The film gets off to a bit of a rocky start where the viewer may wonder where things are headed, as the setup of the story feels a little aimless. Aspects of it start to feel like "just another forceful Christian movie," but as the plot develops and the story reveals itself, the way it had been set up starts to make a bit more sense. The acting in the film is nothing extraordinary, but Jon Gries' performance as Franklin Baumann may be the most convincing of the bunch (Gries may be most recognizable as Uncle Rico from Napoleon Dynamite, and also has appeared in the Taken films). Cameron Palatas, who plays Steve, is a decent lead for the film, while his buddy Willy, played by Dalpre Grayer, feels a bit like the stereotypical comic relief best friend, but proves to be more than that as the story unfolds. Steve's parents, played by Milena Govich and Colby French, are okay, but they're far more secondary to the story, and are presented a little more clueless and helpless than their teenage son at times.

Content-wise, the film isn't officially rated by the MPAA, but it's quite tame and probably would have been rated PG for thematic elements. It openly addresses the hot topics of homosexuality and sexual immorality--even involving teens--and it's something you'll want to be ready to discuss with your kids. But it does offer plenty to discuss and think on, so it certainly has its merits there. One scene has a teenage girl confessing to a boy that she'd slept with another guy, but it's handled without getting explicit in detail. There's no profanity or violence (beyond a little rough football tackling) either. While Steve and Franklin have strong opposing views, with Steve offering a more loving approach to the Christian faith, he admits, when it counts, that he doesn't have all the answers. But it's nice to finally see a Christian film that doesn't try to be edgy just to be cool and doesn't slap the viewer in the face with a Bible either, but is willing to stand up and point out that the way many believers go about doing things is not only not working, but there's got to be a better approach. And the way Pass The Light conveys this message of love is through love too.

Pass The Light, while wrapping up everything a bit too neatly in a bow for some viewers, is a feel-good family film that helps rethink the way believers evangelize or show their faith. It's far from a perfect movie, and the acting and script probably could have been all-around tighter, but you could surely do a lot worse in choosing faith-based entertainment. I doubt it'll be one of the best films you'll see all year, but as far as Christian filmmaking goes, it's at the very least a cut above the rest and a step in the right direction.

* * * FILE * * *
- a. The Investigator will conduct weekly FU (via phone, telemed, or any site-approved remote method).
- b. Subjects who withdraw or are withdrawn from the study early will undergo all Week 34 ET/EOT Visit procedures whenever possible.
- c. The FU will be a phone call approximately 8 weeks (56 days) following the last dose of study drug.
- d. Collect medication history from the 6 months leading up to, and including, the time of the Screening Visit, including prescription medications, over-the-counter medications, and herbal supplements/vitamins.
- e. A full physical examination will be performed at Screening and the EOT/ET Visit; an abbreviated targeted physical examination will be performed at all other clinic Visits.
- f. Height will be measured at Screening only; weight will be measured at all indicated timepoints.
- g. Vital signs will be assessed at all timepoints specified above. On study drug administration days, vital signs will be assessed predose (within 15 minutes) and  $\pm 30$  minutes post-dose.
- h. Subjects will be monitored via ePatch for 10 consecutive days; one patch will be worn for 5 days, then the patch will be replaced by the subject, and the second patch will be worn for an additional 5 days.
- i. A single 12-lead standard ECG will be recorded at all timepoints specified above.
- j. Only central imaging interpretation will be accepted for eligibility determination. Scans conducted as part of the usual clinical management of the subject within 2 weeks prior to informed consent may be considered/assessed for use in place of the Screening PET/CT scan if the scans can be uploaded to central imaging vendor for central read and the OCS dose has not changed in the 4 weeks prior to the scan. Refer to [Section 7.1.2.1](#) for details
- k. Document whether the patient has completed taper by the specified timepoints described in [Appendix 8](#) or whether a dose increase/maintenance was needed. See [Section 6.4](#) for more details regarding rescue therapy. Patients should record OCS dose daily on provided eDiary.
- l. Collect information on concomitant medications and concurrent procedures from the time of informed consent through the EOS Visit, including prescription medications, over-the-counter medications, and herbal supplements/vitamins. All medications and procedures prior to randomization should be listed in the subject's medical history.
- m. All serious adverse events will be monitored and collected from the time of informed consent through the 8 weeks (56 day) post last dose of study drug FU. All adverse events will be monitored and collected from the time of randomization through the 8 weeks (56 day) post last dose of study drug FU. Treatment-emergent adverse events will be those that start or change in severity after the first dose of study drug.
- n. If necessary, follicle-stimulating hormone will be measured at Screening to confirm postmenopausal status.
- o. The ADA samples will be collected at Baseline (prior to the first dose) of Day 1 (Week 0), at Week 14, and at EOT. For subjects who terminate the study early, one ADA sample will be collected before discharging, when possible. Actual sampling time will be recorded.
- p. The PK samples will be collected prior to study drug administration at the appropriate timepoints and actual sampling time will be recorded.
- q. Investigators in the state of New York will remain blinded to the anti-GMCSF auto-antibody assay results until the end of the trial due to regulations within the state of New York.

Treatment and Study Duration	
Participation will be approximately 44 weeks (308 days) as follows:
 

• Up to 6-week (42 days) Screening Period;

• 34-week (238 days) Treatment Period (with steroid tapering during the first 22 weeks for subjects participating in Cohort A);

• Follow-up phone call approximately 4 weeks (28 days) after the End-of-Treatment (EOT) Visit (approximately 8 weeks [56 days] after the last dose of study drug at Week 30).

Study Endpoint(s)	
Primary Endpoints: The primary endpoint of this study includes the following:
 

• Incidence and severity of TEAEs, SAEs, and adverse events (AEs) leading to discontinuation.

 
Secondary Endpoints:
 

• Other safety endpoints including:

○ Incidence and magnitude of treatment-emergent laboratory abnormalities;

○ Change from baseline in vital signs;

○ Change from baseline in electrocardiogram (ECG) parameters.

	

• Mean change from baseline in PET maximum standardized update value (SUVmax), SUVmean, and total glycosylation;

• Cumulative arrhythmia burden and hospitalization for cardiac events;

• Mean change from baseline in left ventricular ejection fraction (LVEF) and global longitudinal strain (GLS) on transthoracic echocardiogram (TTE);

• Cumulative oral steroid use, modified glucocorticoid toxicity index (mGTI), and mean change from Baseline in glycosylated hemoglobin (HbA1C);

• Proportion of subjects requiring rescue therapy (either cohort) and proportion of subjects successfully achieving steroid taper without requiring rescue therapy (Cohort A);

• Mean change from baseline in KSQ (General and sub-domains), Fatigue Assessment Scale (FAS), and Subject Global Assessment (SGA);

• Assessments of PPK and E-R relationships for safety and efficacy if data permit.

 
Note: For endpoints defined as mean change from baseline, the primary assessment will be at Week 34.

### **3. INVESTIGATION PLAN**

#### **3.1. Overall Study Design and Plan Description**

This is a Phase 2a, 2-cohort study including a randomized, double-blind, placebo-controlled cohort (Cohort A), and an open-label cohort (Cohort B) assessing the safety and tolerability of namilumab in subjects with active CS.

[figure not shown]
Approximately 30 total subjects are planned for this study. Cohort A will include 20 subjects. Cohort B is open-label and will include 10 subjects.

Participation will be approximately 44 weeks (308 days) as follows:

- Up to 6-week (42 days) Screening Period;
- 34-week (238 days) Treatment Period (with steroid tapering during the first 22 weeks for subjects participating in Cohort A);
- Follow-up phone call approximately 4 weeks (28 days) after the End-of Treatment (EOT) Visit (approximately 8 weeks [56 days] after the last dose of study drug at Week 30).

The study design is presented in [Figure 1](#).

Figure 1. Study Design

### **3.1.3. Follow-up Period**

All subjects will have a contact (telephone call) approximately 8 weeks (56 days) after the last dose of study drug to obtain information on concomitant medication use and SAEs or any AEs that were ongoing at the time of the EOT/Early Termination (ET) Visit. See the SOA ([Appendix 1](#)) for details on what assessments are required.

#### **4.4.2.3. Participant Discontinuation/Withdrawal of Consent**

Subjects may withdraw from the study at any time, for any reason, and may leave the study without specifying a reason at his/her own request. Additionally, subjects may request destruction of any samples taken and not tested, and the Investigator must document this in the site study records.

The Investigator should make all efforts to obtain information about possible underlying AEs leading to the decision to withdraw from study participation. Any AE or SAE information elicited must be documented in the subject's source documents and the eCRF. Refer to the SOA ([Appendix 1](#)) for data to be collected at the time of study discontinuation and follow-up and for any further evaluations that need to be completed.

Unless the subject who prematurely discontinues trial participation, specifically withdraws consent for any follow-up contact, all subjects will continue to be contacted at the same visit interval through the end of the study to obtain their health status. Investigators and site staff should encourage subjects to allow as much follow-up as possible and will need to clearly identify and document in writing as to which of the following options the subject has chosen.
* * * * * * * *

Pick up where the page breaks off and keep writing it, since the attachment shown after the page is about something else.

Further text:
- John DiBiase (reviewed: 2/5/15)


Parental Guide: Content Summary

. Sex/Nudity: The word "tramp" is spray-painted across Jackie's locker; Franklin's politicial platform frequently mentions "homosexuality and sexual immorality" as things that can't be tolerated and must be fought against. It's often spoken to large audiences or people watching TV; When reading off of a paper what she liked about her husband, Anne says to him (Pete), "I like his arms and his butt." When he laughs at that, she insists "But I do!"; Jackie confesses to Steve that the "tramp" incident was because she slept with Wes and they thought she was pregnant. He then lied about it so it looked like she cheated on him (so people wouldn't know he slept with her) and they ridiculed her for it. She ended up not being pregnant; A man gets disgusted at Franklin's anti-gay rants on TV and storms out of the room. Another man goes to talk to him and then caresses his arm affectionately but in a comforting manner. Steve then approaches one of them later to say he figured out that they're gay and the man admits it.
. Vulgarity/Language: None.
. Alcohol/Drugs: None.
. Blood/Gore: None.
. Violence: There's some football practice violence with Steve receiving rough tackles and such in a couple scenes; During an argument, Steve's dad raises his hand to Steve but doesn't hit him. The fact he does it upsets his wife and then himself (he feels bad about it).


Disclaimer: All reviews are based solely on the opinions of the reviewer. Most reviews are rated on how the reviewer enjoyed the film overall, not exclusively on content. However, if the content really affects the reviewer's opinion and experience of the film, it will definitely affect the reviewer's overall rating.